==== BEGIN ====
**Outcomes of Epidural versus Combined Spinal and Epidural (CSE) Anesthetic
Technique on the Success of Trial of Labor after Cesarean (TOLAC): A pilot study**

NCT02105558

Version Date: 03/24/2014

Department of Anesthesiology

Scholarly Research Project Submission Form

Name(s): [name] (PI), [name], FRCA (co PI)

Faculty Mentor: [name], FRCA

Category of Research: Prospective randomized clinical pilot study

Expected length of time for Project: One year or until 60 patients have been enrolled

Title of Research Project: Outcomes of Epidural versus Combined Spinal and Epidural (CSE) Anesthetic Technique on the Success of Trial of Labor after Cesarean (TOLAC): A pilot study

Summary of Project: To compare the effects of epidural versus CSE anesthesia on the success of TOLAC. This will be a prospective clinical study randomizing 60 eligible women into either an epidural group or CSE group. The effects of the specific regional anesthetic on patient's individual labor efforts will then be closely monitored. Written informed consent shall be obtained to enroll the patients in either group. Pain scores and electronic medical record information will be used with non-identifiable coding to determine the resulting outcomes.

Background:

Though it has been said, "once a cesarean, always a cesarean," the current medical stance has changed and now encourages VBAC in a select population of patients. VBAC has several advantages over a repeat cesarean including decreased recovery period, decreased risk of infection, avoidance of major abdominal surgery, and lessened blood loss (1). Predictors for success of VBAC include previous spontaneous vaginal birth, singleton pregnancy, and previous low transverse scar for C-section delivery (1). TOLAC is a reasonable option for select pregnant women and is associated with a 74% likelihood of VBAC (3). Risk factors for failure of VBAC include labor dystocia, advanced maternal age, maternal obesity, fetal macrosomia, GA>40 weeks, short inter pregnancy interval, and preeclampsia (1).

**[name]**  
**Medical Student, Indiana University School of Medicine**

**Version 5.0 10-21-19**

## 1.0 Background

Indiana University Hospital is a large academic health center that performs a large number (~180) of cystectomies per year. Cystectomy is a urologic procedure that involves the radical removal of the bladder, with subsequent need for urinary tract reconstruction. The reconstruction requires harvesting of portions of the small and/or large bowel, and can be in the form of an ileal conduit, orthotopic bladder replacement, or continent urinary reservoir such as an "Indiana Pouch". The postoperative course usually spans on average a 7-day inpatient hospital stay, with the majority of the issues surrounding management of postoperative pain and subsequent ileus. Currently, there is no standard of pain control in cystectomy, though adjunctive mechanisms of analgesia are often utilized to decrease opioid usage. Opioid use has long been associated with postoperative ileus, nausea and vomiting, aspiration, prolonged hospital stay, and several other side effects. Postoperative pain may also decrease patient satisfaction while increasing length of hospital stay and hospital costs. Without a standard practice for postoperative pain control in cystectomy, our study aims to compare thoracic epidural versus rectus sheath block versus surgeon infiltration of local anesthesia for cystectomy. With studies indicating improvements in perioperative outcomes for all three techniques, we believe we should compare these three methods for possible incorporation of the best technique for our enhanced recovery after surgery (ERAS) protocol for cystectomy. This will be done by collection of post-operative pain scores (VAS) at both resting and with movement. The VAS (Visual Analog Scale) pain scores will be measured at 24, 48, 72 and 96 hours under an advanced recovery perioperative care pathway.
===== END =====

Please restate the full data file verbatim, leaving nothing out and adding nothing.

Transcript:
**Outcomes of Epidural versus Combined Spinal and Epidural (CSE) Anesthetic
Technique on the Success of Trial of Labor after Cesarean (TOLAC): A pilot study**

NCT02105558

Version Date: 03/24/2014

Department of Anesthesiology

Scholarly Research Project Submission Form

Name(s): [name] (PI), [name], FRCA (co PI)

Faculty Mentor: [name], FRCA

Category of Research: Prospective randomized clinical pilot study

Expected length of time for Project: One year or until 60 patients have been enrolled

Title of Research Project: Outcomes of Epidural versus Combined Spinal and Epidural (CSE) Anesthetic Technique on the Success of Trial of Labor after Cesarean (TOLAC): A pilot study

Summary of Project: To compare the effects of epidural versus CSE anesthesia on the success of TOLAC. This will be a prospective clinical study randomizing 60 eligible women into either an epidural group or CSE group. The effects of the specific regional anesthetic on patient's individual labor efforts will then be closely monitored. Written informed consent shall be obtained to enroll the patients in either group. Pain scores and electronic medical record information will be used with non-identifiable coding to determine the resulting outcomes.

Background:

Though it has been said, "once a cesarean, always a cesarean," the current medical stance has changed and now encourages VBAC in a select population of patients. VBAC has several advantages over a repeat cesarean including decreased recovery period, decreased risk of infection, avoidance of major abdominal surgery, and lessened blood loss (1). Predictors for success of VBAC include previous spontaneous vaginal birth, singleton pregnancy, and previous low transverse scar for C-section delivery (1). TOLAC is a reasonable option for select pregnant women and is associated with a 74% likelihood of VBAC (3). Risk factors for failure of VBAC include labor dystocia, advanced maternal age, maternal obesity, fetal macrosomia, GA>40 weeks, short inter pregnancy interval, and preeclampsia (1).

**[name]**  
**Medical Student, Indiana University School of Medicine**

**Version 5.0 10-21-19**

## 1.0 Background

Indiana University Hospital is a large academic health center that performs a large number (~180) of cystectomies per year. Cystectomy is a urologic procedure that involves the radical removal of the bladder, with subsequent need for urinary tract reconstruction. The reconstruction requires harvesting of portions of the small and/or large bowel, and can be in the form of an ileal conduit, orthotopic bladder replacement, or continent urinary reservoir such as an "Indiana Pouch". The postoperative course usually spans on average a 7-day inpatient hospital stay, with the majority of the issues surrounding management of postoperative pain and subsequent ileus. Currently, there is no standard of pain control in cystectomy, though adjunctive mechanisms of analgesia are often utilized to decrease opioid usage. Opioid use has long been associated with postoperative ileus, nausea and vomiting, aspiration, prolonged hospital stay, and several other side effects. Postoperative pain may also decrease patient satisfaction while increasing length of hospital stay and hospital costs. Without a standard practice for postoperative pain control in cystectomy, our study aims to compare thoracic epidural versus rectus sheath block versus surgeon infiltration of local anesthesia for cystectomy. With studies indicating improvements in perioperative outcomes for all three techniques, we believe we should compare these three methods for possible incorporation of the best technique for our enhanced recovery after surgery (ERAS) protocol for cystectomy. This will be done by collection of post-operative pain scores (VAS) at both resting and with movement. The VAS (Visual Analog Scale) pain scores will be measured at 24, 48, 72 and 96 hours under an advanced recovery perioperative care pathway.